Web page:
For any standard heatsink, size and thermal resistance are two primary factors to be considered in the overall design goal. Thermal resistance is a measure of the ability of the package to conduct heat from the chip to the environment. The lower the Rth, the larger the heatsink should be, meaning it will dissipate more heat.

Given an existing thermal resistance of 8°C/W between the junction and the solder point, it is crucial for the end product to be designed in a manner that minimizes the thermal resistance from the solder point to ambient to optimize the life of the LED.

The thermal resistance of an LED package is defined as the ratio of:

Temperature differences between the junction of the LED and the ambient atmosphere over the power dissipation due to a current flowing through an LED accompanied by a forward voltage drop across the device.

ΔT = T Junction – T Ambient
Pd = Forward current (If) * Forward voltage (Vf)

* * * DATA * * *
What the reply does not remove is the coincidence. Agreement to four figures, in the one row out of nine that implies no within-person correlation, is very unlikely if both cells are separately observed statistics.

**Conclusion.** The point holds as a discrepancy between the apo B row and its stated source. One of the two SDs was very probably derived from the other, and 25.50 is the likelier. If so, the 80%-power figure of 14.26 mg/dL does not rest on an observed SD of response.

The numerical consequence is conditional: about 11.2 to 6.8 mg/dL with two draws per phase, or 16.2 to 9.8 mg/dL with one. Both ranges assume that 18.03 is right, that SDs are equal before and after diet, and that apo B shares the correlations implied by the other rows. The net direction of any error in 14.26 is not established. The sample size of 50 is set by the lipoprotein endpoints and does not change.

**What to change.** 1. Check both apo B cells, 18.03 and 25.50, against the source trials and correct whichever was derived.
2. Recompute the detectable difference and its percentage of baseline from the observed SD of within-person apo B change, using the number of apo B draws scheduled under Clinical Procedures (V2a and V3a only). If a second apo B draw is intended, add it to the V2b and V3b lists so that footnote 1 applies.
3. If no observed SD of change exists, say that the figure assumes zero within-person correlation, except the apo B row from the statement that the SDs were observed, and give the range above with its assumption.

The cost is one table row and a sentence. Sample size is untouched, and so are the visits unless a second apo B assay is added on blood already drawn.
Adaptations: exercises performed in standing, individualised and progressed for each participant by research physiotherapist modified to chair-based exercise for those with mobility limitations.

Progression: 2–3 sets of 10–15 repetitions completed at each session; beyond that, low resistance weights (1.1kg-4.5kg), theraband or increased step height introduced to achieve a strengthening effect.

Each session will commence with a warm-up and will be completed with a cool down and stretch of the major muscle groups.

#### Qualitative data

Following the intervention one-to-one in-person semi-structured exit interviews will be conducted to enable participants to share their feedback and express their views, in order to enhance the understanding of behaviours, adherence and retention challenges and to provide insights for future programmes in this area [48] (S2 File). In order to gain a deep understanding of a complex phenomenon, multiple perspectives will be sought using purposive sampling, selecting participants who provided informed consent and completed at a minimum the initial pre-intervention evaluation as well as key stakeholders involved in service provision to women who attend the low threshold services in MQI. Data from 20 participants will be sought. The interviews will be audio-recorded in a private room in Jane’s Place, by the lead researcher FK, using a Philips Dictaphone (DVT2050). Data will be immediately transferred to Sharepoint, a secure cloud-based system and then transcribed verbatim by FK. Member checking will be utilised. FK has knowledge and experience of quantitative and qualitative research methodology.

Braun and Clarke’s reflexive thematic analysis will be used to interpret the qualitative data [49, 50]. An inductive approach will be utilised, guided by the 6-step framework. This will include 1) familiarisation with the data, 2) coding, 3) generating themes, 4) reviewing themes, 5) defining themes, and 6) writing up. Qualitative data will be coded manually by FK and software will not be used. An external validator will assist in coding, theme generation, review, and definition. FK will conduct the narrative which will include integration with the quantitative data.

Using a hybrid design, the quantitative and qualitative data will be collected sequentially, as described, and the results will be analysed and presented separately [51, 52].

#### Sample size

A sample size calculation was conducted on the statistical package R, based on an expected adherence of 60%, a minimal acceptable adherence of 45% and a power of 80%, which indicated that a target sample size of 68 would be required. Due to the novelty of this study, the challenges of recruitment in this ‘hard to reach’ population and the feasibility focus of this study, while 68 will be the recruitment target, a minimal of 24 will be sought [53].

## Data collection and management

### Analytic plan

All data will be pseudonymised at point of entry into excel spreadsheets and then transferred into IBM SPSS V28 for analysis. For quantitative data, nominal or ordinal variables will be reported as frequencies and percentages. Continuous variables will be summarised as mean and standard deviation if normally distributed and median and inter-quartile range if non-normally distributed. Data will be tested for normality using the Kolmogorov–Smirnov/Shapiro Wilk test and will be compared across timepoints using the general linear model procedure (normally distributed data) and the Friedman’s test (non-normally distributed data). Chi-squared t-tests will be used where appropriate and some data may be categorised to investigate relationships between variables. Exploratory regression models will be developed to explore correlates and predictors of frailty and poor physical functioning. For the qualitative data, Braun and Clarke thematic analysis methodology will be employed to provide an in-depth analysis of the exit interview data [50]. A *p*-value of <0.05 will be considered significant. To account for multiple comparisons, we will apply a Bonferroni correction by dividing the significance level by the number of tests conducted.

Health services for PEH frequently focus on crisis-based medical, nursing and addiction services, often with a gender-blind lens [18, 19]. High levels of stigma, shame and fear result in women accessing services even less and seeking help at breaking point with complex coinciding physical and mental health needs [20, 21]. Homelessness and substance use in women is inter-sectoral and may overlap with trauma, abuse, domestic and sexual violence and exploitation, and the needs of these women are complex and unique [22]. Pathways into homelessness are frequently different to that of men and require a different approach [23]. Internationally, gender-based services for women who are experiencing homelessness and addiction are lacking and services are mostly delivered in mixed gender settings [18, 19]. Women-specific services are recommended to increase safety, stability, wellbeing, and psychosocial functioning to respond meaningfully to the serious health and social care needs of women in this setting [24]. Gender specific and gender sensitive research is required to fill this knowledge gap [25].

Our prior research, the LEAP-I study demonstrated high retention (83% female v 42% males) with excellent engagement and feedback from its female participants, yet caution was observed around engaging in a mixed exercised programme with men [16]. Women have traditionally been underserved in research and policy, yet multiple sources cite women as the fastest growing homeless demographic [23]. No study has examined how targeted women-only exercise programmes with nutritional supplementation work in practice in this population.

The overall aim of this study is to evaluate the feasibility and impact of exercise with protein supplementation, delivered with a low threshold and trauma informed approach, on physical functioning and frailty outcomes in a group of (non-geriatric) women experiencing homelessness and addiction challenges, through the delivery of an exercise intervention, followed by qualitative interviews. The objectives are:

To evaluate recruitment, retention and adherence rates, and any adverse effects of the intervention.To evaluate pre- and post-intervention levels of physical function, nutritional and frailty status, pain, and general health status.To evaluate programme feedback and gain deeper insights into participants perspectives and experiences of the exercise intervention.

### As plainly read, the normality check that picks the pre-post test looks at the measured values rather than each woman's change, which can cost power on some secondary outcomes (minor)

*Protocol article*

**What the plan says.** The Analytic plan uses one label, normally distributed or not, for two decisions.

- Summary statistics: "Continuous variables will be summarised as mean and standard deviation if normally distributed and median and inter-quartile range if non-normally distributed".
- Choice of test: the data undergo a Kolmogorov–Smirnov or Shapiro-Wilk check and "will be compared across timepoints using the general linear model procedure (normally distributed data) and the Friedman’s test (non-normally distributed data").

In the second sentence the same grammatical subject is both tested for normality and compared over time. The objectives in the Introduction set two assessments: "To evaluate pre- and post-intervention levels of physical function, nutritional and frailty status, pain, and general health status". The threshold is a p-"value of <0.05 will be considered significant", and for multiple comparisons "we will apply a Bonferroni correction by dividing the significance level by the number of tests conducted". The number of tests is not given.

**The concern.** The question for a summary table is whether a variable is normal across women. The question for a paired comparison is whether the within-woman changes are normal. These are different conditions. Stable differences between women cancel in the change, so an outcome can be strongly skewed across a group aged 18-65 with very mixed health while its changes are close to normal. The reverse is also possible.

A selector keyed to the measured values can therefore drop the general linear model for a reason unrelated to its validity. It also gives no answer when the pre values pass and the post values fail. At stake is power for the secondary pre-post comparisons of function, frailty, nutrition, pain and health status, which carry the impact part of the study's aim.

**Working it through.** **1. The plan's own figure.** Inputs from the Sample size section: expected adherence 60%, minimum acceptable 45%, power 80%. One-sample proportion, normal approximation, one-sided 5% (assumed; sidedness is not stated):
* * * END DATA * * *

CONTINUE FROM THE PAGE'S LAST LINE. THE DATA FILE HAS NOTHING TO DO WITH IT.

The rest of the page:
Junction temperature -The temperature of the LED junction (Tj) is the sum of the ambient temperature (Ta) and the product of the thermal resistance from junction to ambient and the power dissipated.
Tj = Ta + (Rth j-a x Pd)

As heat is generated at the junction of the LED die, its thermal path can be summarized and modeled as shown in the figure below.

RΘJ -A = RΘJ - S + RΘS - B + RΘB - A
RΘJ -B = RΘJ - S + RΘS - B
RΘJunction-Slug (J-S) can be found in the specific datasheet, Slug and solder point are the same.
RΘSlug-Board(S-B) includes the thermal resistance from the slug in the die, some supplier mentioned Junction to Case & junction to solder-point.

RΘ board-ambient (B-A) is the thermal resistance from the heatsink to ambient.